Warning: This story contains content some readers may find distressing
Those who work with bereaved parents say more needs to be done to help them and are calling for a national bereavement strategy.
The latest report of the Perinatal and Maternity Mortality Review Committee said the stillbirth rate had reduced since 2007 for both Māori and New Zealand-European mothers.
Rates for Indian and Pacific mothers remained significantly higher.
One Indian mother, who did not want to be named, had lost two babies.
She gave birth to her first baby in a toilet at Wellington Hospital in 2008, when he was 17 weeks.
She said she was left sitting there for 30 minutes before anyone came to help.
"She (the nurse) came in a while later with our baby in one of those disposable foil oven roaster dishes, those really small sized ones.
"That was really difficult to see, like something your dinner would have come in ... and they bring you your baby."
She says she didn't know what to do next.
"He was perfectly formed, he was just so early, like you know, little fingers, little toes and everything.
"When we asked what we kinda do, they said the hospital could dispose of him for us.
"We took him home, they told us to keep him in the fridge, and we just had a bag of ice underneath him, and just had to keep changing the ice regularly or put him in the fridge.
"I couldn't put him in the fridge," she said.
All the support she was offered was a pamphlet about a support group in Auckland, the opposite end of the country.
She said if it wasn't for her family, who fronted more than $600 for a cemetery plot, she would have had no idea what to do.
The grieving mother also went to work and income to see what money she was eligible for.
"Because he was under 20 weeks we needed written proof that he was more than 400 grams, but because he was under 20 weeks the hospital had never weighed him.
Without the proof, "we weren't entitled to anything from Work and Income," she said.
In 2014 she lost her second baby, a daughter, at 22 weeks.
She said her experience was completely different, the staff, midwives and nurses were kind, caring and considerate.
Her daughter was able to be buried in the same plot as her son.
The hardest part, she said, was knowing she needed counselling, but not being able to face the only service offered to her.
"The counselling would be in the area where the abortion clinic is.
"I'm totally not against making your own decisions and own choices, your body, your choice.
"But I just could not bring myself to go and get help and sit in a room where people were willingly making that decision to not continue a pregnancy when I'd been forced into it."
The woman said she found support from SANDS - the Stillbirth and New-born Death Support Group - a volunteer group which is run by bereaved parents.
Its chair, Melanie Tarrant, said the meager funding it received did not match the demand for its services with referrals from DHBs, social workers and the courts.
"There are inconsistencies in the bereavement care that parents receive, so if we could get a minimum standard of care for all bereaved parents that would be fantastic.
"There are SANDS groups around New Zealand but we are not in all places, so for example in Taranaki they've got a fantastic SANDS group and they do casting and support, but if you go down to Invercargill there isn't a SANDS group," Ms Tarrant said.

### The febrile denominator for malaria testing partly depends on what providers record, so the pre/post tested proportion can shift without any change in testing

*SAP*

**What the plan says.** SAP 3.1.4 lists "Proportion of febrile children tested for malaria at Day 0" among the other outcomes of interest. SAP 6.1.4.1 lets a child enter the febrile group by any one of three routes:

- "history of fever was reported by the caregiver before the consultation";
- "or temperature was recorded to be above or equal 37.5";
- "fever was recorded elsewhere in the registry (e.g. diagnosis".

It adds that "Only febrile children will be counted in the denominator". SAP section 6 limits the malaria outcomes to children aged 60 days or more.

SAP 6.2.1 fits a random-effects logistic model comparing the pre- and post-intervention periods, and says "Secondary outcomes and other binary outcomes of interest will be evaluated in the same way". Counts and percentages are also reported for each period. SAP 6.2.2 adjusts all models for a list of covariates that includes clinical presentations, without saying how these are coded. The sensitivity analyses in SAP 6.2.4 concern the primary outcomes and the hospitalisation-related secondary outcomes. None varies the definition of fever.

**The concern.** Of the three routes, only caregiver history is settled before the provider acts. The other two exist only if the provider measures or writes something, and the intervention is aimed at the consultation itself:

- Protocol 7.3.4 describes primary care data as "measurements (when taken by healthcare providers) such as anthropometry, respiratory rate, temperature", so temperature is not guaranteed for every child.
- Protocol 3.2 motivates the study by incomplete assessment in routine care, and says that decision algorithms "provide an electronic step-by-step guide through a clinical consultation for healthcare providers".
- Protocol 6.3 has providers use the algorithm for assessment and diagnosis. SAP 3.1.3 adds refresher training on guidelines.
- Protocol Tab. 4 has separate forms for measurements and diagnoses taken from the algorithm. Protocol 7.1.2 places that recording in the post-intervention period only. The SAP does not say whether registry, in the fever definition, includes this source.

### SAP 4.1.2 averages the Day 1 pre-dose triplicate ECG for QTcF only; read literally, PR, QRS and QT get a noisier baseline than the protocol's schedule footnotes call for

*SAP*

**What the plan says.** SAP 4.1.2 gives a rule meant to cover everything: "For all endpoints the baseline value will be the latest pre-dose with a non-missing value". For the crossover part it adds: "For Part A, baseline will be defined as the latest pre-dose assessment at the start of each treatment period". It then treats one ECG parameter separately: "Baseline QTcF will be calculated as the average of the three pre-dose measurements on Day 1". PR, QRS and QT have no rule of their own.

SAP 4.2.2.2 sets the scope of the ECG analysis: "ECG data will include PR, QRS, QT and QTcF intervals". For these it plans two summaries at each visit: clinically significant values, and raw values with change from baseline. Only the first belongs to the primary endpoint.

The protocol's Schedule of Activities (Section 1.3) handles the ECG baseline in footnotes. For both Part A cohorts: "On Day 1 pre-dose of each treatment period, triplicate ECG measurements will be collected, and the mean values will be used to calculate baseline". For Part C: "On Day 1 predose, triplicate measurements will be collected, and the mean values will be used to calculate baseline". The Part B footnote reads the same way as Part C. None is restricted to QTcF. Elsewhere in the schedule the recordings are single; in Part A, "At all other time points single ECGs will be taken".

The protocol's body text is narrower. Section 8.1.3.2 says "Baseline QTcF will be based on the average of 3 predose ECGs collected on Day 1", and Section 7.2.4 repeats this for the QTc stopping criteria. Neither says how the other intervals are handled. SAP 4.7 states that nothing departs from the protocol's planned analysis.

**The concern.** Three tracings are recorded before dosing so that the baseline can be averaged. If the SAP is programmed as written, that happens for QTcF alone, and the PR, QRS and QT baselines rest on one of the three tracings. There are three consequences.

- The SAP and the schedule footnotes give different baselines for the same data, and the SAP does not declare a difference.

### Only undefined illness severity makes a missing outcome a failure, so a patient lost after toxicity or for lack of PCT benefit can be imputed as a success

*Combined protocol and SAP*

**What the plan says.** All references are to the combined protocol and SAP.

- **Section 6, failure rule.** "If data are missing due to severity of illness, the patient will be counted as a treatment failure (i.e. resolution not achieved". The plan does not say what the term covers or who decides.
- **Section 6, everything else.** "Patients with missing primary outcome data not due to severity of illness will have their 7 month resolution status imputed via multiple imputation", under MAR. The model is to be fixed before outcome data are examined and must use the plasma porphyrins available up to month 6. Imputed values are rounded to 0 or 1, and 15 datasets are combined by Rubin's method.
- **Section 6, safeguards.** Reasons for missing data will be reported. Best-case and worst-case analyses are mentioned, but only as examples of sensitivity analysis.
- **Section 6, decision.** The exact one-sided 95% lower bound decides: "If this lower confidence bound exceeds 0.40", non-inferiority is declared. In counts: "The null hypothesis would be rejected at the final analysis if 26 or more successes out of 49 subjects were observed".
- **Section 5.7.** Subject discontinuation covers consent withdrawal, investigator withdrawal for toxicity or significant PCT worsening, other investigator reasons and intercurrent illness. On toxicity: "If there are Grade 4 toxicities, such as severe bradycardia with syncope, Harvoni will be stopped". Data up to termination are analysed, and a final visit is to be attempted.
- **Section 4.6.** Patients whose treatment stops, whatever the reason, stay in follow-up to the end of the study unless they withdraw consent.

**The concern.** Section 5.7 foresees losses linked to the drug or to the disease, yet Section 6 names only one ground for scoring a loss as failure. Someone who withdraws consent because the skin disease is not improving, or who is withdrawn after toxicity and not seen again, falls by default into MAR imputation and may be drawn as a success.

As a bereaved parent herself she identified with the struggles.
Ms Tarrant said she lost her daughter in 2011 just under 20 weeks, and a son a year later at 27 weeks, with a couple of miscarriages in-between.
She said while she could afford to go and get counselling, it was unfair others didn't always have the option.
The counselling "hand on my heart, saved my life, I think if I hadn't been able to do that I don't know potentially what I would have done to myself, because I was so devastated," she said.
Ms Tarrant said counselling should be part of that care plan and not dependent on where you live.
The chair of the Perinatal and Maternity Mortality Review Committee (PMMRC), Dr John Tait, was also calling for a national strategy including funding of specific maternal mental health services.
He was frustrated these had not been put in place already and said the Ministry of Health needed to start adopting the recommendations.
"One of the frustrations we have as PMMRC is that we do make recommendations, and often these recommendations are not followed through.
He said only 60 percent of the recommendations have been implemented.
"There is sort of a disconnect between our recommendations and the recommendations being implemented and we would really like that looked at," he said.
The committee also wanted mandatory fortification of bread with folic acid to reduce preventable death and serious illness from neural tube defects.
In a statement, the Ministry of Health said it would adopt the report's recommendations, but it pointed the blame at the DHBs and said they were the ones who should be providing support to bereaved parents.
The ministry acknowledged there was more work to be done to ensure midwives were supported and services were available to meet the needs of whānau, women, and babies.
Where to get help:
Need to Talk? Free call or text 1737 any time to speak to a trained counsellor, for any reason.
Lifeline: 0800 543 354 or text HELP to 4357
Suicide Crisis Helpline: 0508 828 865 / 0508 TAUTOKO (24/7). This is a service for people who may be thinking about suicide, or those who are concerned about family or friends.
Depression Helpline: 0800 111 757 (24/7) or text 4202
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Healthline: 0800 611 116
Rainbow Youth: (09) 376 4155
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